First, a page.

Year : 2015  |  Volume : 9  |  Issue : 2  |  Page : 128-131

Caudal epidural blockade for major orthopedic hip surgery in adolescents

1 Department of Anesthesiology, Nationwide Children's Hospital, Columbus, Ohio, United States
2 The Ohio State University College of Medicine, Columbus, Ohio, United States
3 Department of Orthopedic Surgery, Nationwide Children's Hospital, Columbus, Ohio, United States

Correspondence Address:
Dr. Brian Schloss
Department of Anesthesiology and Pain Medicine, Nationwide Children's Hospital, 700 Children's Drive, Columbus, Ohio 43205
United States
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Source of Support: None, Conflict of Interest: None

DOI: 10.4103/1658-354X.152832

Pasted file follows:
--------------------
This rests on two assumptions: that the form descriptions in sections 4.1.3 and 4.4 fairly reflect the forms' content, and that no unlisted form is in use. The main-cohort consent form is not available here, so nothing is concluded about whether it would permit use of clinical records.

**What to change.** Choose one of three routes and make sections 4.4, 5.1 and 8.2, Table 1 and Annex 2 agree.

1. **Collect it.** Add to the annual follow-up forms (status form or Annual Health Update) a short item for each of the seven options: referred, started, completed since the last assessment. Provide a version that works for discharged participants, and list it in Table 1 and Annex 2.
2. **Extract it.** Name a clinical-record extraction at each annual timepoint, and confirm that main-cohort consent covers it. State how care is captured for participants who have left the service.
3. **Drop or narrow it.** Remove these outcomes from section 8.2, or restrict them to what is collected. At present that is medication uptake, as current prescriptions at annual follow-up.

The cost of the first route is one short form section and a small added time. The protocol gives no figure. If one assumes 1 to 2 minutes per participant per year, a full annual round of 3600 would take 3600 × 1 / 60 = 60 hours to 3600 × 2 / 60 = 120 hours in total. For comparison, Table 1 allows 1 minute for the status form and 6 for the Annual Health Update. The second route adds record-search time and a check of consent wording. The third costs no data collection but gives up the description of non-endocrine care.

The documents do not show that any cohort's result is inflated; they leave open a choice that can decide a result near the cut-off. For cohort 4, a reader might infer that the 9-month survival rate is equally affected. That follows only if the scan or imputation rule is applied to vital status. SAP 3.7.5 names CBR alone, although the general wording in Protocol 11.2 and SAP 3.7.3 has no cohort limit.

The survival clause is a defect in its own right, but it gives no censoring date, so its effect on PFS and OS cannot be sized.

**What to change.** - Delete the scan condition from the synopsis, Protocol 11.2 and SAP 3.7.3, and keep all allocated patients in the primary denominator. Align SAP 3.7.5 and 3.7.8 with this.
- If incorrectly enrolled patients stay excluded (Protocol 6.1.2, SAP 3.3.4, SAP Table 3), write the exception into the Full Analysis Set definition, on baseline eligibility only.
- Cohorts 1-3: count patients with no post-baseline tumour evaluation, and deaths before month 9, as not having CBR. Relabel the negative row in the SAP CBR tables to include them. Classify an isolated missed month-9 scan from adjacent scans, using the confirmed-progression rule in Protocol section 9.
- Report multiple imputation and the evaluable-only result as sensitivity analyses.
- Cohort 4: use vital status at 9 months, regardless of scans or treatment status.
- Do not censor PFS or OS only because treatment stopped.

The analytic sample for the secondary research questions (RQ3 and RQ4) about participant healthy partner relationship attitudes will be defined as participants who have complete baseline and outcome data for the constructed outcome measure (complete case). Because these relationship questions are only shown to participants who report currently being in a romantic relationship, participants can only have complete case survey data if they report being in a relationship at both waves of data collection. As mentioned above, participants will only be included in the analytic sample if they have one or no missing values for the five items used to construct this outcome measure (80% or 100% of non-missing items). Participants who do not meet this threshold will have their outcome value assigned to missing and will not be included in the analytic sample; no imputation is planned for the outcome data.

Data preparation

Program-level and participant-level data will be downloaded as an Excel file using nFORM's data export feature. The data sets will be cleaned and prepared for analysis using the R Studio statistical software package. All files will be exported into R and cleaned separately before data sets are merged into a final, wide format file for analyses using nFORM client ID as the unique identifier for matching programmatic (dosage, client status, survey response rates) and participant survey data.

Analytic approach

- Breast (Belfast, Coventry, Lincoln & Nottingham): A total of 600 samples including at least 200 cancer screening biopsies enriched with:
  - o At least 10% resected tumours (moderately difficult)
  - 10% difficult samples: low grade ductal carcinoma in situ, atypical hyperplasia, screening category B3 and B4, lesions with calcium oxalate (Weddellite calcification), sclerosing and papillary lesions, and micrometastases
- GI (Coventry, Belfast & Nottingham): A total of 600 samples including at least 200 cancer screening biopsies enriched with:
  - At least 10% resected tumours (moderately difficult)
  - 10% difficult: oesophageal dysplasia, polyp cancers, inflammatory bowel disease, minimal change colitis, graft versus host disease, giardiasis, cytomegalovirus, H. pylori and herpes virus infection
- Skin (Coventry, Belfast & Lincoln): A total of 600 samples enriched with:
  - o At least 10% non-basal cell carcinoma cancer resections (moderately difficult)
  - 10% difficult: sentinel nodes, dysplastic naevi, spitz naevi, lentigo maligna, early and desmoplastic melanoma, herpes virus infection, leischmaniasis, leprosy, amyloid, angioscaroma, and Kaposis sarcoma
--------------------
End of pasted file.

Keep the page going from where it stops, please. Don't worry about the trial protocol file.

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Background: There continues to be a significant focus on the value of regional and neuraxial anesthesia techniques for adjunctive use when combined with general anesthesia. The reported advantages include decreased patient opiate exposure, decreased medication-related adverse effects, decreased postanesthesia recovery room time and hospital stay, and increased patient satisfaction. Materials and Methods: The authors present a case-controlled series evaluating the use of a single caudal epidural injection prior to incision as an adjunct to general anesthesia for the open repair of slipped capital femoral epiphysis. Opiate consumption, pain scores, and hospital stay were compared between the two cohorts of 16 adolescent patients. All patients received a demand-only patient-controlled opiate delivery system. Results: Although the failed block rate was high (31%), there was decreased opioid use in the perioperative arena as well as during the first 24 postoperative hours in patients who had a successful caudal epidural block. Furthermore, discharge home was possible in 27% of patients who received a caudal epidural block compared to 0% of patients who did not receive a caudal block. Conclusion: The potential utility of caudal epidural block as an adjunct to general anesthesia during major hip surgery in adolescents is presented. Factors resulting in a failed block in this patient population as well as the use of the ultrasound as an added modality to increase block success are reviewed.

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